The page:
Monday, December 16, 2013

Speeding myths again

Come the winter months, come the tired old mantra about speeding being the cause of so many accidents. Every time you see a police officer interviewed on TV, they always say the same thing: "slow down".
Ok folks - look - speeding is not the prime cause of accidents. Not in any weather, not by a considerable margin, not by any way of looking at the numbers that you choose. Generally speaking, in Europe, America and Australia, speeding is only the contributing factor in 7% of road accidents. Dangerous maneuvers, inattention, failure to maintain control, "pedestrian entered roadway without looking", "looked but didn't see", drunk driving, drug driving, distracted (cellphone) driving, and mechanical failure all cause more accidents than speeding. This is backed up by dozens of studies done across the globe, all of which get buried really quickly every time they're published. Why? Because it's easier to catch and prosecute someone for speeding than it is to prosecute for dangerous or distracted driving.
Automated speed cameras are designed to raise revenue with very little financial outlay. They are impartial, unbiased, have zero subjectivity, and if the local cops are a bit bent, are easy to hack to issue tickets to people driving at the speed limit (happens a lot - google it).
What do I mean by subjectivity? It's OK to cut in and out of lanes, dodging trucks and pissing off everybody else in pouring rain, with bald tyres and one headlight out, because the police generally can't catch you, and won't catch you when you're doing that. And no automated system can. But zip past a speed camera on a completely empty three-lane road at 90mph at 2:30am and cha-ching! Cash for the police, points on your licence. Which is the most dangerous? Obviously not the empty road at zero-dark-thirty.
Study upon study has found that speed cameras do not deter drivers, and in some cases actually make the roads more dangerous. Even at the most optimistic level, they don't make any road any safer, and nothing illustrates this more than getting a speeding fine in the mail. I got one last year from Switzerland. I was there in December on business in a rented car, and in February I received a fine here at home in the US, to be paid to the Swiss police. Issuing a fine through the mail does not make a road safer. All it does is raise money. The worst part in this particular case was that I wasn't even driving - I wasn't even in the country. It was a corporate rental with two names on the rental receipt - mine being at the top - but my colleague (the second-named driver) was driving it as he stayed on an extra week.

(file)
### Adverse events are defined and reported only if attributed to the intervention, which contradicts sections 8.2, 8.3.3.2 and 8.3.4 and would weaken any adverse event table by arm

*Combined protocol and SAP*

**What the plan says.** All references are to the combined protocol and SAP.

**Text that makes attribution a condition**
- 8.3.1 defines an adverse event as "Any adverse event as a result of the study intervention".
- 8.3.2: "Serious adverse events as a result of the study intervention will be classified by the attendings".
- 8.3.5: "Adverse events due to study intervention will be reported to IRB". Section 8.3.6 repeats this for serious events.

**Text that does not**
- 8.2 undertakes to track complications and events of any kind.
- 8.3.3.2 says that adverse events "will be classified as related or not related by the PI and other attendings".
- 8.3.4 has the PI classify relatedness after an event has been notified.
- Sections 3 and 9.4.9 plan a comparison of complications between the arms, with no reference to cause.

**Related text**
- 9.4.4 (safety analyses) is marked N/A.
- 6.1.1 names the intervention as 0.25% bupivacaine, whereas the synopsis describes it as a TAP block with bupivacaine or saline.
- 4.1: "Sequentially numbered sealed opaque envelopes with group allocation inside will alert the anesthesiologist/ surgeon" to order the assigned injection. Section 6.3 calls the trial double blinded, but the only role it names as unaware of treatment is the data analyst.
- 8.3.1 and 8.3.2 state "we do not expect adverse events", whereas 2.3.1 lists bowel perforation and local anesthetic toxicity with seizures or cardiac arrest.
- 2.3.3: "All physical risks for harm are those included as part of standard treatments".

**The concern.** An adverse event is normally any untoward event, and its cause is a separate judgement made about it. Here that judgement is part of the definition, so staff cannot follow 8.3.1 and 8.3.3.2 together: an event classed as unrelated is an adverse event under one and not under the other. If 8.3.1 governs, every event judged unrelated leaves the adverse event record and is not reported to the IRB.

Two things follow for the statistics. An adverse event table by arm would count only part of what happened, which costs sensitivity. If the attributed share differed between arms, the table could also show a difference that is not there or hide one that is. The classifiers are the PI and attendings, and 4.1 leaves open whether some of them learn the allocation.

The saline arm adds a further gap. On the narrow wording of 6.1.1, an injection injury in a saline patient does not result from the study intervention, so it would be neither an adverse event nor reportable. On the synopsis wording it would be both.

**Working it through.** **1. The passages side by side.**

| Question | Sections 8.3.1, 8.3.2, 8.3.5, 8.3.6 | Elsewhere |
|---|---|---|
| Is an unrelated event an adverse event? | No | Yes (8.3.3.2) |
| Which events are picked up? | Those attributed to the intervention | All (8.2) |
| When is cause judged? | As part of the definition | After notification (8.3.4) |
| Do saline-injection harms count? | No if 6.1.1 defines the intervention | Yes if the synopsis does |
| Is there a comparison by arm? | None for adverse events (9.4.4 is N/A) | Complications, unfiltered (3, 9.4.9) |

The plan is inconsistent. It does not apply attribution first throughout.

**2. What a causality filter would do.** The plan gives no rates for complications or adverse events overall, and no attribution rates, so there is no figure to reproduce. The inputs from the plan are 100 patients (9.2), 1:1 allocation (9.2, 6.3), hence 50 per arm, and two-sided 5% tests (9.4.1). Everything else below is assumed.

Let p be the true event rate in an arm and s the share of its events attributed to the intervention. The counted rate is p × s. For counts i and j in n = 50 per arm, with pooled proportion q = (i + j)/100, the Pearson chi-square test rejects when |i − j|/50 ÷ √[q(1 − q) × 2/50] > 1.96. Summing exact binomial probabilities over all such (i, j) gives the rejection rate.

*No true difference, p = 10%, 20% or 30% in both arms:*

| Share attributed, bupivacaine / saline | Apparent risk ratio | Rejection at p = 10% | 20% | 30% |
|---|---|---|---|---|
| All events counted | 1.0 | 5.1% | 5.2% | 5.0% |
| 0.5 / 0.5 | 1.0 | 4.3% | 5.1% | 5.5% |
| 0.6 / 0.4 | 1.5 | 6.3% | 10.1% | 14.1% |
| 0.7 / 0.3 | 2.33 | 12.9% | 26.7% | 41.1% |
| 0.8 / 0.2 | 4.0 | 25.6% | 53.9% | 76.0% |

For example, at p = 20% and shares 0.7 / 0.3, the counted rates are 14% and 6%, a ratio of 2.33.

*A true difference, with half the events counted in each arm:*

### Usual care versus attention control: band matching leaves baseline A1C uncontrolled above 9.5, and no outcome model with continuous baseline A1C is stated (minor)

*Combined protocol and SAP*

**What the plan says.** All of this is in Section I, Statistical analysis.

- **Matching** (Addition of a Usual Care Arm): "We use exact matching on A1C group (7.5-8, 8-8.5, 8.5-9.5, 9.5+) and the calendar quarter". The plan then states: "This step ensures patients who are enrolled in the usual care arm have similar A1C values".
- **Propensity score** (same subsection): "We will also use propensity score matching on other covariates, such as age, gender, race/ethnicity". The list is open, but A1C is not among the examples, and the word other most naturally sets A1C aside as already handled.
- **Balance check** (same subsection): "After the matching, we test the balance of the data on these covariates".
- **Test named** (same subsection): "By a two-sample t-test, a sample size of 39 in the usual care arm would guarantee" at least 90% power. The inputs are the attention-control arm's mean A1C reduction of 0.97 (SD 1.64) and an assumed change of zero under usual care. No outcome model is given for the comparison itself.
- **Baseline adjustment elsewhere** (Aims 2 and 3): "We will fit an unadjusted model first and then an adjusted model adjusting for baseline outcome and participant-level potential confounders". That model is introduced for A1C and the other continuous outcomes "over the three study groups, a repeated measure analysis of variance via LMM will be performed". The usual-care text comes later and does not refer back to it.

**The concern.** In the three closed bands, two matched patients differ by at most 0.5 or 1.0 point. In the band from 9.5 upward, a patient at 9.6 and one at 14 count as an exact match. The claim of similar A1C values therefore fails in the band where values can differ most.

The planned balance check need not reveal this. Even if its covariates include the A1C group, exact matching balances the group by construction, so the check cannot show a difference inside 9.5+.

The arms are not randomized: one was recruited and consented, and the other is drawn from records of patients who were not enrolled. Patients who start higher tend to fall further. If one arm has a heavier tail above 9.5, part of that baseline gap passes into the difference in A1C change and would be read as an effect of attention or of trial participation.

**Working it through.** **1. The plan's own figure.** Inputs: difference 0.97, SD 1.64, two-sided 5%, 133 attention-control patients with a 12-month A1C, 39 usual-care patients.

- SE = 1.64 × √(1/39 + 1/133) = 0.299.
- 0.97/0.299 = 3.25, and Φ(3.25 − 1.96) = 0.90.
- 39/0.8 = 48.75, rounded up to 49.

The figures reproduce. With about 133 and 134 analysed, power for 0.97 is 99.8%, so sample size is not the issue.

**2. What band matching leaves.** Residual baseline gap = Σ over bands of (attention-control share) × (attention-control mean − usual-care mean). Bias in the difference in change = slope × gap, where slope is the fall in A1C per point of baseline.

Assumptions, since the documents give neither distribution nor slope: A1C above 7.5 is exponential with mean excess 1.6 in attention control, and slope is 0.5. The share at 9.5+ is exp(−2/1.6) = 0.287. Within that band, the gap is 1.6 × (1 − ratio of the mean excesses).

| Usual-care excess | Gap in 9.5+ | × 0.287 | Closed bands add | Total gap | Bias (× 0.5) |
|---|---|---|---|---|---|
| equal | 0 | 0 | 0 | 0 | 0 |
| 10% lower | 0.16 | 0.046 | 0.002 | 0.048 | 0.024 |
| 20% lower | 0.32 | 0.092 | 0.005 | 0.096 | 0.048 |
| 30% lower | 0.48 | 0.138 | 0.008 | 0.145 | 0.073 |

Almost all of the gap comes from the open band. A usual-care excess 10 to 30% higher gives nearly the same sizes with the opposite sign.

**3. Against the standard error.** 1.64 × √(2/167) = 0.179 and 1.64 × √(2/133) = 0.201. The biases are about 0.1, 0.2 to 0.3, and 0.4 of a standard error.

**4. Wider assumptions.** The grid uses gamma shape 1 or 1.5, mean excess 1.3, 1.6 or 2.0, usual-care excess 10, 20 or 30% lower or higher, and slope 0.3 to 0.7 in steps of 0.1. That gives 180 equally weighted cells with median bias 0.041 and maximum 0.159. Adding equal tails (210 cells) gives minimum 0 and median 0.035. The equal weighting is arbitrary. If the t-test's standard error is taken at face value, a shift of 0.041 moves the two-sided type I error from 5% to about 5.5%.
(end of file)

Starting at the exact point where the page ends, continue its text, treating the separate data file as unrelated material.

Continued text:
The take-away from all this is simple : better driver training, more attention behind the wheel, less distractions and steeper fines and prosecution for dangerous driving. That will cut accident rates. But those are all expensive and complicated to implement, and don't raise cold hard cash. So we have to deal with the idiotic mantra that "speed kills" (it doesn't), so for the time being, buy a radar detector and/or GPS speedtrap locator (or use Waze on your smartphone), drive as quickly and safely as the traffic allows, and be vigilant.
You can find my entire page on this topic here : Speeding facts vs fiction, including links to various reports on how dangerous speed cameras are.